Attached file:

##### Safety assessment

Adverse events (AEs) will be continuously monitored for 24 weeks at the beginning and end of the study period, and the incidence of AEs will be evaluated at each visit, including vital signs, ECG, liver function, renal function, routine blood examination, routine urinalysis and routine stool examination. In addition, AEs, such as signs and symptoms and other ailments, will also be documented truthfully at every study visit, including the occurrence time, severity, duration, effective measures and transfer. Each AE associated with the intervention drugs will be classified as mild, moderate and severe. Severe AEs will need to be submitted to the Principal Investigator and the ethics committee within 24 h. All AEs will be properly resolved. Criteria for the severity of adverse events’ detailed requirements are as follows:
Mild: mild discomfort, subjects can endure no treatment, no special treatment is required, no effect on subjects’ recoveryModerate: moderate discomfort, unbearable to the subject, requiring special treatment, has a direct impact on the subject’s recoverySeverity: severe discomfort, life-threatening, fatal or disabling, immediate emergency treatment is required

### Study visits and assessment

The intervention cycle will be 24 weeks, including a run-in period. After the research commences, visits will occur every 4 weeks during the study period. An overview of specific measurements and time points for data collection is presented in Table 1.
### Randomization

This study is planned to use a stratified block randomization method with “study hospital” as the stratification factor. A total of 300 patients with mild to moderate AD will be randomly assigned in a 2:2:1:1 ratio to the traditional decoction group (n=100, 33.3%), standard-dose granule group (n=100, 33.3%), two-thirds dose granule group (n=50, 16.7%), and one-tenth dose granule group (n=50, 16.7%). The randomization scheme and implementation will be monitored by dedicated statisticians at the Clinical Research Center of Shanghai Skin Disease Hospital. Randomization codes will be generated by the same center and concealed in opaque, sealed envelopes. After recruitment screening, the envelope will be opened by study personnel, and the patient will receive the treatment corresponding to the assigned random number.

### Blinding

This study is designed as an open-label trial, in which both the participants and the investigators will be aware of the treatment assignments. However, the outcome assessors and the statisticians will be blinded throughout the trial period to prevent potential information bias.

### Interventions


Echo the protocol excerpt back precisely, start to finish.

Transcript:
##### Safety assessment

Adverse events (AEs) will be continuously monitored for 24 weeks at the beginning and end of the study period, and the incidence of AEs will be evaluated at each visit, including vital signs, ECG, liver function, renal function, routine blood examination, routine urinalysis and routine stool examination. In addition, AEs, such as signs and symptoms and other ailments, will also be documented truthfully at every study visit, including the occurrence time, severity, duration, effective measures and transfer. Each AE associated with the intervention drugs will be classified as mild, moderate and severe. Severe AEs will need to be submitted to the Principal Investigator and the ethics committee within 24 h. All AEs will be properly resolved. Criteria for the severity of adverse events’ detailed requirements are as follows:
Mild: mild discomfort, subjects can endure no treatment, no special treatment is required, no effect on subjects’ recoveryModerate: moderate discomfort, unbearable to the subject, requiring special treatment, has a direct impact on the subject’s recoverySeverity: severe discomfort, life-threatening, fatal or disabling, immediate emergency treatment is required

### Study visits and assessment

The intervention cycle will be 24 weeks, including a run-in period. After the research commences, visits will occur every 4 weeks during the study period. An overview of specific measurements and time points for data collection is presented in Table 1.
### Randomization

This study is planned to use a stratified block randomization method with “study hospital” as the stratification factor. A total of 300 patients with mild to moderate AD will be randomly assigned in a 2:2:1:1 ratio to the traditional decoction group (n=100, 33.3%), standard-dose granule group (n=100, 33.3%), two-thirds dose granule group (n=50, 16.7%), and one-tenth dose granule group (n=50, 16.7%). The randomization scheme and implementation will be monitored by dedicated statisticians at the Clinical Research Center of Shanghai Skin Disease Hospital. Randomization codes will be generated by the same center and concealed in opaque, sealed envelopes. After recruitment screening, the envelope will be opened by study personnel, and the patient will receive the treatment corresponding to the assigned random number.

### Blinding

This study is designed as an open-label trial, in which both the participants and the investigators will be aware of the treatment assignments. However, the outcome assessors and the statisticians will be blinded throughout the trial period to prevent potential information bias.

### Interventions